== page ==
July 29, 2014
By Joe Maniscalco

The road to the middle class: NYCDCC HQ on Hudson St.
The road to the middle class: NYCDCC HQ on Hudson St.

New York, NY – The New York City District Council of Carpenters [NYCDCC] represents thousands of highly trained, middle-class craftspeople who put up buildings better than anyone else. Mayor Bill de Blasio has a plan to build or preserve 200,000 units of affordable housing over the next decade and an electoral mandate to combat growing economic income inequality. So, why is the NYCDCC and other Building Trades still haggling with the mayor over new job opportunities?

"I think the progressive mayor is in kind of a conundrum right now," says Steve McInnis, president, NYCDCC. "They have a serious issue when it comes to workforce development."

In stark contrast to the many non-union outfits now lining up to lowball the city on affordable housing construction, the NYCDCC and other Building Trades offer workers unsurpassed training and a real shot at economic stability.

"I don't think that it's a zero sum game where the only way to get affordable housing is to exploit workers," McInnis says. 

The de Blasio administration insists that the Building Trades are an essential part of its affordable housing plan, and that ongoing discussions to increase organized labor's participation  in the program have been "very positive and productive." 

Just how positive and productive those talks ultimately turn out to be, however, remains to be seen. 

The framework of the de Blasio's affordable housing plan still appears to be in flux – with only some variations to the Bloomberg administration's old 80/20 split between market rate and affordable housing developments, being discussed.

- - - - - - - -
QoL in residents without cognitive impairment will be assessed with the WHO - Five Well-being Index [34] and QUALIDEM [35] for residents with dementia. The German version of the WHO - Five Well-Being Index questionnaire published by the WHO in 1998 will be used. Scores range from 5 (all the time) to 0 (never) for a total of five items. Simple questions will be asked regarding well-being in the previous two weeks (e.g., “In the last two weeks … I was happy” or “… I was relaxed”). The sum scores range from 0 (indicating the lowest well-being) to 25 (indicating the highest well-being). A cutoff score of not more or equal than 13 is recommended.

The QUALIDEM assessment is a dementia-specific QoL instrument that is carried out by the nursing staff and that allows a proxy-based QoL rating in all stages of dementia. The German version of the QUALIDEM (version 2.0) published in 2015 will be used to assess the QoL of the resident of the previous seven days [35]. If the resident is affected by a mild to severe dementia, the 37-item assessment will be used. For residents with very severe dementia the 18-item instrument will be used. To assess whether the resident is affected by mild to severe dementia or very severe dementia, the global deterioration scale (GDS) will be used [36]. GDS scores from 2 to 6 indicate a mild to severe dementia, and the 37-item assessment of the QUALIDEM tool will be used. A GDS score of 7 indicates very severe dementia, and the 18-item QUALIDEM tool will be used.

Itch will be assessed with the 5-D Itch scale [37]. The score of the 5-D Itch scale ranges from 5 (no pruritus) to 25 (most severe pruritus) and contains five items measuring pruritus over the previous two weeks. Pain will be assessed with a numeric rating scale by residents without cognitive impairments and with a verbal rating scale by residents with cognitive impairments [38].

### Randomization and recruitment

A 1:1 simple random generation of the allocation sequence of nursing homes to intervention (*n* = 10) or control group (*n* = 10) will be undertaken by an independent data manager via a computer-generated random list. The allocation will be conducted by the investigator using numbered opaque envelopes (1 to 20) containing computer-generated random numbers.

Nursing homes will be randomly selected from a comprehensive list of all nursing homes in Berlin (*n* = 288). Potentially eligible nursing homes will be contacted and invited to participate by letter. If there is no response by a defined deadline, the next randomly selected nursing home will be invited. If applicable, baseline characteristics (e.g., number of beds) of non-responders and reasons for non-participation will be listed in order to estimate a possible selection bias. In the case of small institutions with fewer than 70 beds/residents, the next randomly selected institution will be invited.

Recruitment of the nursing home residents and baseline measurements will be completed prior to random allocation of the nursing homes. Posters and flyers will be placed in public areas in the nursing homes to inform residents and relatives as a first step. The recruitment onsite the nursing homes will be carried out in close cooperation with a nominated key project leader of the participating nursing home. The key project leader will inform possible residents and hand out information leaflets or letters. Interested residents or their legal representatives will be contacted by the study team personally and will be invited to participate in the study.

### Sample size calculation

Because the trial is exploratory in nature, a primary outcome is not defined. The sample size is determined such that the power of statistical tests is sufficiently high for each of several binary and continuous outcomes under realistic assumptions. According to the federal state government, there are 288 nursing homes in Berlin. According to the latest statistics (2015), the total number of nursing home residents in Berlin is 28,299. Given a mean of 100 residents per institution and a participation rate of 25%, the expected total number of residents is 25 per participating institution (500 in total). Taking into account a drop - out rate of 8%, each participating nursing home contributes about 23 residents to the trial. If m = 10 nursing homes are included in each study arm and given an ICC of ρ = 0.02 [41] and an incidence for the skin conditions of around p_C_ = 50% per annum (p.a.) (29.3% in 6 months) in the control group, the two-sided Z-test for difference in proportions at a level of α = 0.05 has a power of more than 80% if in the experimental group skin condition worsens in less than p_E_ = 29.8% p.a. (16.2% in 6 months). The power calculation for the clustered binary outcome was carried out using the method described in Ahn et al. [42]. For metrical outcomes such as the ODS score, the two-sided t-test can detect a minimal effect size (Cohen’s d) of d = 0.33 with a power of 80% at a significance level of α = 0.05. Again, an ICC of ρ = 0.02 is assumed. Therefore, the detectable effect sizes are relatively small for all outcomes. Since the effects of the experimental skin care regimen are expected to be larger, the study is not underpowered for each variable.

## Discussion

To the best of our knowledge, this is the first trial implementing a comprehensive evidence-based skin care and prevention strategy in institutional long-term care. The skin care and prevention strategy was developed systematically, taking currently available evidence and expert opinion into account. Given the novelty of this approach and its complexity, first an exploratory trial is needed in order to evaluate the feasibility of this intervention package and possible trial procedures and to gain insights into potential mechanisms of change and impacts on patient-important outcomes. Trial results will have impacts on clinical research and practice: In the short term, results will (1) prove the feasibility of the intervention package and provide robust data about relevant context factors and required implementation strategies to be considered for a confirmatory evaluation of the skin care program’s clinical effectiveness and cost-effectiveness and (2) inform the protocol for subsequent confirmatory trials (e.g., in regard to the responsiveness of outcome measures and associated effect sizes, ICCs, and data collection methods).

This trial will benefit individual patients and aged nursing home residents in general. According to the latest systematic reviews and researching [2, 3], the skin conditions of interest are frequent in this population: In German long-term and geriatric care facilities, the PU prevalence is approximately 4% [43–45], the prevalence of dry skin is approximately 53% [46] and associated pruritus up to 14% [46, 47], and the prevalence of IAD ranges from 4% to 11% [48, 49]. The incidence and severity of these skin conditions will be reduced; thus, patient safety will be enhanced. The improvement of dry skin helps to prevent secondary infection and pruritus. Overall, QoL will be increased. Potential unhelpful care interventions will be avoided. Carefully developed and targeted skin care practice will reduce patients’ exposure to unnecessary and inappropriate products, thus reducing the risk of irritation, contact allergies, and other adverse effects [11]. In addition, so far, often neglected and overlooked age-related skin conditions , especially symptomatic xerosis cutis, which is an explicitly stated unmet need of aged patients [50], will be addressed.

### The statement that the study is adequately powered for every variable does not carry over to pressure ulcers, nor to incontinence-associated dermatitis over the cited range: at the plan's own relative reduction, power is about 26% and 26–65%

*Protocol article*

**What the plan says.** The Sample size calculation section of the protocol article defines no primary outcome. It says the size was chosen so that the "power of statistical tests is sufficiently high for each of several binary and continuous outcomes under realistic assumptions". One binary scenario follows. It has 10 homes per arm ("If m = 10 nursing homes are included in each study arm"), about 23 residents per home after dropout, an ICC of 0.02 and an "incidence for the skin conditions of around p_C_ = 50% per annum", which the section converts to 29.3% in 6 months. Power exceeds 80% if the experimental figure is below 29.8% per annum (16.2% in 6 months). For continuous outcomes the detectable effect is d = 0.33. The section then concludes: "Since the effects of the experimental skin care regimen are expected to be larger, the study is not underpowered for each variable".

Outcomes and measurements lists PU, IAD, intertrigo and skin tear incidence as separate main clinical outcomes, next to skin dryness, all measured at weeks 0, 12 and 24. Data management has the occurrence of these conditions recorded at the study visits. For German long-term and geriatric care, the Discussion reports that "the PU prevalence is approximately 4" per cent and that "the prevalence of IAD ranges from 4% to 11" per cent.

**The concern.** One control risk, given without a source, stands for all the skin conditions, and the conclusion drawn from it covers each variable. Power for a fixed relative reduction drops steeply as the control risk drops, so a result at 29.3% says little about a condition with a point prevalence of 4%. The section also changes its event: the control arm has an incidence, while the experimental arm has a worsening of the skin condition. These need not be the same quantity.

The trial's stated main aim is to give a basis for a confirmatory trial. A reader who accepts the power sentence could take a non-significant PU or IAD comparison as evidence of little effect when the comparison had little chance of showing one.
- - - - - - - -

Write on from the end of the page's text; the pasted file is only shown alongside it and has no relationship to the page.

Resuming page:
According to McInnis, organized labor's economic model already fits in with the construction of higher-end developments. The challenge now, is to find creative ways that will allow the NYCDCC and other Building Trades to compete for the lower-end market as well. 

"I think we have to try to work on the economics," McInnis says. "Non-profit groups have shown that there are ways for us to get there. And there has been a willingness from the Carpenters to try and go after that market. But the idea that affordable housing is monolithic, is a little bit of a lazy perception." 

The NYCDCC president maintains that the progressive mayor should also consider the Carpenters' true record on workforce diversity when proceeding with his affordable housing plan. 

"Show me a woman working on a non-union site today, and I'd be extremely surprised," McInnis says. "I challenge the financiers or the developers out there to compare what our EOC [Economic Equality Compliance] numbers are, with what their EOC numbers are. We've been a social justice organization for 130 years – I think that sometimes gets lost in the discussion."

The Carpenters, as well as the other Building Trades, participate in diversity-building programs including Nontraditional Employment for Women [NEW], Construction Skills 2000 and Helmets to Hardhats – all of which could be further utilized with governmental support. 

Working with the Mayor's Office, McInnis insists that organized labor can, indeed, increase diversity even further, while also pulling greater numbers of workers into the middle-class. 

"The carpenters union can't solve poverty [on its own], we have to have work opportunities," McInnis says. "We expand membership based on the amount of work hours that we have. [The de Blasio administration] has work – and we have a framework on how to get people to the middle class. I think that we need to be part of that process."


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